Bankruptcy and Student Loans: Can Student Loans be Discharged?
May 1, 2013
Bankruptcy: Can student loans be discharged?
Bankruptcy allows an individual to discharge a majority of their debt. Many people seek bankruptcy protection hoping to discharge their student loans. While it can be done, it is not easy. In order to discharge a student loan, the debtor must prove that paying the student loan will impose an “undue hardship” on the debtor and his dependants.
There are a variety of tests applied by the courts to determine undue hardship. If a debtor is successful in proving undue hardship, the student loans can be discharged. If the debtor fails to meet the burden of proof, the debtor remains liable to pay the student loans.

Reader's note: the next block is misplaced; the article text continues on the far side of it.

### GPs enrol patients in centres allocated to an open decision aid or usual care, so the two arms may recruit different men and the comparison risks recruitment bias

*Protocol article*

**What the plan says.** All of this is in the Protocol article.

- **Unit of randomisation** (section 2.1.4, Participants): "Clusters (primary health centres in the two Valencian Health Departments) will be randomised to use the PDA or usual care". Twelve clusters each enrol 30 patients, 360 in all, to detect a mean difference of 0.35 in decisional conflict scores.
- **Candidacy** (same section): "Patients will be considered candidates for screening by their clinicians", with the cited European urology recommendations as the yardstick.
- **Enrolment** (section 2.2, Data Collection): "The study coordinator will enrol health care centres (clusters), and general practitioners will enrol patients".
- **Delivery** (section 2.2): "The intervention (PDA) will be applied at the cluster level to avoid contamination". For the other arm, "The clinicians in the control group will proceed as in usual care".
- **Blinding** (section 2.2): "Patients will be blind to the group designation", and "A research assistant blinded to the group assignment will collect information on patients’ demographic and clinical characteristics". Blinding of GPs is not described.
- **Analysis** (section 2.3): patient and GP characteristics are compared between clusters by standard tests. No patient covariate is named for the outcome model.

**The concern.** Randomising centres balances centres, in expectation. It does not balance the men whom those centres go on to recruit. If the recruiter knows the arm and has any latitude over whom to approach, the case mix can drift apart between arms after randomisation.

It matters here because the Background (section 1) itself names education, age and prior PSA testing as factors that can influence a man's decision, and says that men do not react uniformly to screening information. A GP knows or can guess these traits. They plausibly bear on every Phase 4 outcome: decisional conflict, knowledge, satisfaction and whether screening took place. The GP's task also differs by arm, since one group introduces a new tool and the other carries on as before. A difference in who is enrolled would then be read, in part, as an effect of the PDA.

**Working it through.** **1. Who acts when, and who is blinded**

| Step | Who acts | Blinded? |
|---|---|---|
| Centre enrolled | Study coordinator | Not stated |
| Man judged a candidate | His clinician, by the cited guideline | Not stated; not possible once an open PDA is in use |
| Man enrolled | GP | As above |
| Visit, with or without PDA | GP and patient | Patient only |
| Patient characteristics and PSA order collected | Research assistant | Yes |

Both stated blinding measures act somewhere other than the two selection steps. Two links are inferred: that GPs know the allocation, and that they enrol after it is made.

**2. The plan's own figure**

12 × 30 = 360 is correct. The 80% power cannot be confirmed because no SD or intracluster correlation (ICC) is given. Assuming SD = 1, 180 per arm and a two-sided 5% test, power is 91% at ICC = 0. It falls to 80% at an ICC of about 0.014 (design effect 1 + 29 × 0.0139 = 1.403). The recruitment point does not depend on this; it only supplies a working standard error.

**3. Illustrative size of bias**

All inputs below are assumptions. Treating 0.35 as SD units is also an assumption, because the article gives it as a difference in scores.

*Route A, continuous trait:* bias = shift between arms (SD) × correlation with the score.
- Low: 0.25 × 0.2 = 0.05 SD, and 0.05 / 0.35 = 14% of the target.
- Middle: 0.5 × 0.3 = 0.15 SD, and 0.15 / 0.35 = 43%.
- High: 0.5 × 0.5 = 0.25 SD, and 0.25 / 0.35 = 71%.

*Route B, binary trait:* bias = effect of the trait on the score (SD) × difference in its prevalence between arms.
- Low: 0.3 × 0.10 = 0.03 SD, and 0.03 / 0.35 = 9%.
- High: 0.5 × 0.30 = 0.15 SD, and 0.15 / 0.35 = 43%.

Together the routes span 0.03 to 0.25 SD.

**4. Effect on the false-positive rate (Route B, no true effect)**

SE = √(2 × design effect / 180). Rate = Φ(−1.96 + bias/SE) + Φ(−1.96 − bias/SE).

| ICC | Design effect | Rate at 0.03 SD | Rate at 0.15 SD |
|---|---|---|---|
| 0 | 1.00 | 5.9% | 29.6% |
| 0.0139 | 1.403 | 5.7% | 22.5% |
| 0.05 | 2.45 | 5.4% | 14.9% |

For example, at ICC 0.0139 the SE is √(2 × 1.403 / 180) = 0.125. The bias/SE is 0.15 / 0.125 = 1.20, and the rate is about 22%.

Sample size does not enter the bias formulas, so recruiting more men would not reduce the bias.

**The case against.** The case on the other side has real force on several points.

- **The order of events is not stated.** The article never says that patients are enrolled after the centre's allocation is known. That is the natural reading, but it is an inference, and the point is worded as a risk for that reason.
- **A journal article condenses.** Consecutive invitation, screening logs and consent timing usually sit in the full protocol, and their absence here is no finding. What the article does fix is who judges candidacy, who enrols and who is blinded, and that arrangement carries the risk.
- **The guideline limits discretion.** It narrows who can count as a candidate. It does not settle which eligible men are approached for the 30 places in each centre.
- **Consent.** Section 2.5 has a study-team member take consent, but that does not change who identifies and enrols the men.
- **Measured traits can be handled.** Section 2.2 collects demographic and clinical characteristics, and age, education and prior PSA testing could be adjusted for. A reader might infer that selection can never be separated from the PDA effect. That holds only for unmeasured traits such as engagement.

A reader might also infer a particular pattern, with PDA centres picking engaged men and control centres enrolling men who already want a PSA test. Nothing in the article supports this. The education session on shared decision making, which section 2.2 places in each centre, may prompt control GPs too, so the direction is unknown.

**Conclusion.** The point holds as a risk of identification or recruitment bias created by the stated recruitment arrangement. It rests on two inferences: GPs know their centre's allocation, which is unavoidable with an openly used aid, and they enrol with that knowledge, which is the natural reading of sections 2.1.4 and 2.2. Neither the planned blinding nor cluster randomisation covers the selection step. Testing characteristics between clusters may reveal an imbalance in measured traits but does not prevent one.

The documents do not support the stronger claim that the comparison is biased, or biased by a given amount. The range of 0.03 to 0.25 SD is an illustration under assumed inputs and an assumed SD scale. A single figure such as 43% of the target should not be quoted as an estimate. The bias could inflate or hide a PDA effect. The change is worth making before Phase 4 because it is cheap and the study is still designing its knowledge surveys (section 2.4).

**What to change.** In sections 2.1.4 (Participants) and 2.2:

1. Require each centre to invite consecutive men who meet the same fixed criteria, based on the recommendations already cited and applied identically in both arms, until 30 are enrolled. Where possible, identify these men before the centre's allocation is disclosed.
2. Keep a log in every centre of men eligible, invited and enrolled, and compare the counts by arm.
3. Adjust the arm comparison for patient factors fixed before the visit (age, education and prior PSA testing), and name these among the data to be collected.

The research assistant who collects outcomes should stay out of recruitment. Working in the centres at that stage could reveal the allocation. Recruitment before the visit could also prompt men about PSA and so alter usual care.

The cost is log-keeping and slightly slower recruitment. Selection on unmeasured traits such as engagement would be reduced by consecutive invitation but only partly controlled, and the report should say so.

If a debtor does not have an undue hardship, he should consider filing a Chapter 13 case. In a Chapter 13, the debtor files a plan of reorganization which outlines how the debtor will pay his creditors. Paying a student loan through the plan can be beneficial because the debtor, not the creditor, determines the payment terms. Thus, while the bankruptcy case is pending (3 to 5 years in Chapter 13), the debtor makes only the plan payments. When the case is concluded, the debtor will resume making the regular payments to the lender of the student loan. Hopefully, at that point, you are more financially stable and able to return to making your regular payments.
If you are considering filing a bankruptcy case and you have student loan debt, it is important to meet with a qualified attorney to discuss your options.